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Oxygen-induced frequency shifts in hyperoxia: a significant component of BOLD signal.
MedLine Citation:
PMID:  24828299     Owner:  NLM     Status:  Publisher    
Abstract/OtherAbstract:
In comparison to the well-documented significance of intravascular deoxyhemoglobin (deoxyHgb), the effects of dissolved oxygen on the blood-oxygen-level-dependent (BOLD) signal have not been widely reported. Based on the fact that the prolonged inspiration of high oxygen fraction gas can result in up to a sixfold increase of the baseline tissue oxygenation, the current study focused on the influence of dissolved oxygen on the BOLD signal during hyperoxia. As results, our in vitro study revealed that the r1 and r2 (relaxivities) of the oxygen-treated serum were 0.22 mM(-1)  · s(-1) and 0.19 mM(-1)  · s(-1) , respectively. In an in vivo experiment, hyperoxic respiration induced negative BOLD contrast (i.e. signal decrease) in 18-42% of measured brain regions, voxels with accompanying significant decreases in both the T2 (*) (-12.1% to -19.4%) and T1 (-5.8% to -3.3%) relaxation times. In contrast, the T2 (*) relaxation time significantly increased (11.2% to 14.0%) for the voxels displaying positive BOLD contrast (in 41-50% of the measured brain), which reflected a hyperoxygenation-induced reduction in tissue deoxyHgb concentration. These data imply that hyperoxia-driven BOLD signal changes are primarily determined by the counteracting effects of extravascular oxygen and intravascular deoxyHgb. Oxygen-induced magnetic susceptibility was further demonstrated by the study of 1 min hypoxia, which induced BOLD signal changes opposite to those under hyperoxia. Vasoconstriction was more common in voxels with negative BOLD contrast than in voxels with positive contrast (% change of blood volume, -9.8% to -12.8% versus 2.0% to 2.2%), which further suggests that negative BOLD contrast is mainly evoked by an increase in extravascular oxygen concentration. Conclusively, frequency shifts, which are induced by the accumulation of oxygen molecules and associated magnetic field inhomogeneity, are a significant source of the negative BOLD contrast during hyperoxia. Copyright © 2014 John Wiley & Sons, Ltd.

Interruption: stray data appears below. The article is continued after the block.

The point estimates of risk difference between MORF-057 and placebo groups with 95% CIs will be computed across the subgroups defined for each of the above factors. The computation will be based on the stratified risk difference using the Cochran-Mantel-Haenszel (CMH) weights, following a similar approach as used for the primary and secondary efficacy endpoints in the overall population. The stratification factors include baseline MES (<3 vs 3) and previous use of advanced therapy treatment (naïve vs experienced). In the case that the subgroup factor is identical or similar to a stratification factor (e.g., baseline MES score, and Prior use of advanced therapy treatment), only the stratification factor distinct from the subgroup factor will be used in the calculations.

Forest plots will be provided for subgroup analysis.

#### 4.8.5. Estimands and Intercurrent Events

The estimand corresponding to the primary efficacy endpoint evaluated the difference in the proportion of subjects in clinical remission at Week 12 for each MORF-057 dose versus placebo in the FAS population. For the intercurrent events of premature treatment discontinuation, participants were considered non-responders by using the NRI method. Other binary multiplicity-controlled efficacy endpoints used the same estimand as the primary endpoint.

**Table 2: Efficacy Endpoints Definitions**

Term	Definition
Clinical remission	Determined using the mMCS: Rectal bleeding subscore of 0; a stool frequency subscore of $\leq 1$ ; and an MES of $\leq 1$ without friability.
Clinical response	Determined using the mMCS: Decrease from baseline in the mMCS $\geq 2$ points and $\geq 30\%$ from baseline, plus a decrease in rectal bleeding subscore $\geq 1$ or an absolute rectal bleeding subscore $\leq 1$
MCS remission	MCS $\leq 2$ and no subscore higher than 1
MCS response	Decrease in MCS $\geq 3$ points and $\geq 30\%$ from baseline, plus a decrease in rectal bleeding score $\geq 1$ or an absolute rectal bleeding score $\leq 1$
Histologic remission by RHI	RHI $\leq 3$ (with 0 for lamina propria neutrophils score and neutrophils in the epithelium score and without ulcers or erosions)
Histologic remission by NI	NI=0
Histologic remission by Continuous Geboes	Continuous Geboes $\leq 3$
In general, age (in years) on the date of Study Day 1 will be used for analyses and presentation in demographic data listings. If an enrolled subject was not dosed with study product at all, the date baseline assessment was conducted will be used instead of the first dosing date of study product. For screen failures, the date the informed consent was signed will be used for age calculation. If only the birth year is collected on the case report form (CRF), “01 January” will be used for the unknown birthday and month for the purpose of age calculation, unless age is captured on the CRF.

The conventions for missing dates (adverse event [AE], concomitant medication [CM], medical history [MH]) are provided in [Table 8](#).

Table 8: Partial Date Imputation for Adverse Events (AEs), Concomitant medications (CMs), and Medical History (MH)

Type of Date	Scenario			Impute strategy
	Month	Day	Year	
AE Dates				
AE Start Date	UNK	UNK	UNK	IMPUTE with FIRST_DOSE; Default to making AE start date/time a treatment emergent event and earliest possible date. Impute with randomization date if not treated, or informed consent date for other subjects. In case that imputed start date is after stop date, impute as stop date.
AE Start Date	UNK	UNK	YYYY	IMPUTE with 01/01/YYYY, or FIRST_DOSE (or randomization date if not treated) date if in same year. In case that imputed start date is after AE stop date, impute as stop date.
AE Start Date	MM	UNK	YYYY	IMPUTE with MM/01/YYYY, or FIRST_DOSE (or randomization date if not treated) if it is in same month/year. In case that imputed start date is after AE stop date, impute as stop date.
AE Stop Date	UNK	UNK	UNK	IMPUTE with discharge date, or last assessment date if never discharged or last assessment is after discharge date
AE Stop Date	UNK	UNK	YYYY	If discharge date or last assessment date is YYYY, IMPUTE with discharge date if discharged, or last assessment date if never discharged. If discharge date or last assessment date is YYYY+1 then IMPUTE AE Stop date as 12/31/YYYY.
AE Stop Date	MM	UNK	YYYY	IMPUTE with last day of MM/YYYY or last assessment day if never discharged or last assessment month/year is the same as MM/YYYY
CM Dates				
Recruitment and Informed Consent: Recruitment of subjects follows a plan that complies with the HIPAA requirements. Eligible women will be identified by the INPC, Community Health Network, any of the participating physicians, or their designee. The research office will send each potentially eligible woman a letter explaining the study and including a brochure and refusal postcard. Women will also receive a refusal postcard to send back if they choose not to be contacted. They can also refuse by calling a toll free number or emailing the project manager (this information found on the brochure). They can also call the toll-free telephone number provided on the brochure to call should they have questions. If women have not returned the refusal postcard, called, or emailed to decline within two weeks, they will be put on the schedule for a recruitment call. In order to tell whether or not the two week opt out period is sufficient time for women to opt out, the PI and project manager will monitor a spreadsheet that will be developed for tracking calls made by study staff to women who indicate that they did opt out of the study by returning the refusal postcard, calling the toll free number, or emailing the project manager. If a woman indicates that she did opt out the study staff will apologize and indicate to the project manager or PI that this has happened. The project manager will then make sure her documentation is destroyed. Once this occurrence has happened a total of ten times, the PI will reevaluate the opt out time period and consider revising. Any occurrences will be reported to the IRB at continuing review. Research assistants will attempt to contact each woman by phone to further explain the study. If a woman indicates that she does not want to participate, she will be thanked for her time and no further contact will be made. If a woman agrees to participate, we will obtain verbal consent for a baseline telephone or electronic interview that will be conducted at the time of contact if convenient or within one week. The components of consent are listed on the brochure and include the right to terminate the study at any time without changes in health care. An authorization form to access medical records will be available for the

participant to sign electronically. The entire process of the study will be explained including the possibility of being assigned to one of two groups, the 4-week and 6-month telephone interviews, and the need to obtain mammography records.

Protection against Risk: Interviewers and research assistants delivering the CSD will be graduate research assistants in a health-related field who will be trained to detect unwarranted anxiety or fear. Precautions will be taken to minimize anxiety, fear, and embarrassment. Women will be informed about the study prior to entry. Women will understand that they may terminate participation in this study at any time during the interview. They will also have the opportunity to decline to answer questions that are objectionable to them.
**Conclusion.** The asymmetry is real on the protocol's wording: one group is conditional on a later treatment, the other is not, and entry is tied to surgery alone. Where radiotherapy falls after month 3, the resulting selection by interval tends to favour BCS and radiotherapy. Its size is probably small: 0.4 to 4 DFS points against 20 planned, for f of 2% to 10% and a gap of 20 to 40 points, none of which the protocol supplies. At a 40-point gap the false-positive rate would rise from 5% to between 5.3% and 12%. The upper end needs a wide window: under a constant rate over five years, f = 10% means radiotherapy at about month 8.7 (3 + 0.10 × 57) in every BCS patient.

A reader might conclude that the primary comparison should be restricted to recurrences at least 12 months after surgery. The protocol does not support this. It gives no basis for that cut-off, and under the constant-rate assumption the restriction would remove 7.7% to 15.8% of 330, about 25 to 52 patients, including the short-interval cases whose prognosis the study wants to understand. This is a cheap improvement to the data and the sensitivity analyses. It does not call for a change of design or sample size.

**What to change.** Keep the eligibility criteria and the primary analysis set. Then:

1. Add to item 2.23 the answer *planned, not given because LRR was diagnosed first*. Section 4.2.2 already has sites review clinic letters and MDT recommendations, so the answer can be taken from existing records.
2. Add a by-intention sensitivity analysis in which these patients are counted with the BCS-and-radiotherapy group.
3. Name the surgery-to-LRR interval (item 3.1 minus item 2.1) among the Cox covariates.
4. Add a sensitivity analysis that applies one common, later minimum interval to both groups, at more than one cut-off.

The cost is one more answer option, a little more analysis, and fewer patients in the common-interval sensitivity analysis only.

Authors:
Youngkyu Song; Gyunggoo Cho; Song-I Chun; Jin Hee Baek; HyungJoon Cho; Young Ro Kim; Sung Bin Park; Jeong Kon Kim
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Publication Detail:
Type:  JOURNAL ARTICLE     Date:  2014-5-15
Journal Detail:
Title:  NMR in biomedicine     Volume:  -     ISSN:  1099-1492     ISO Abbreviation:  NMR Biomed     Publication Date:  2014 May 
Date Detail:
Created Date:  2014-5-15     Completed Date:  -     Revised Date:  -    
Medline Journal Info:
Nlm Unique ID:  8915233     Medline TA:  NMR Biomed     Country:  -    
Other Details:
Languages:  ENG     Pagination:  -     Citation Subset:  -    
Copyright Information:
Copyright © 2014 John Wiley & Sons, Ltd.
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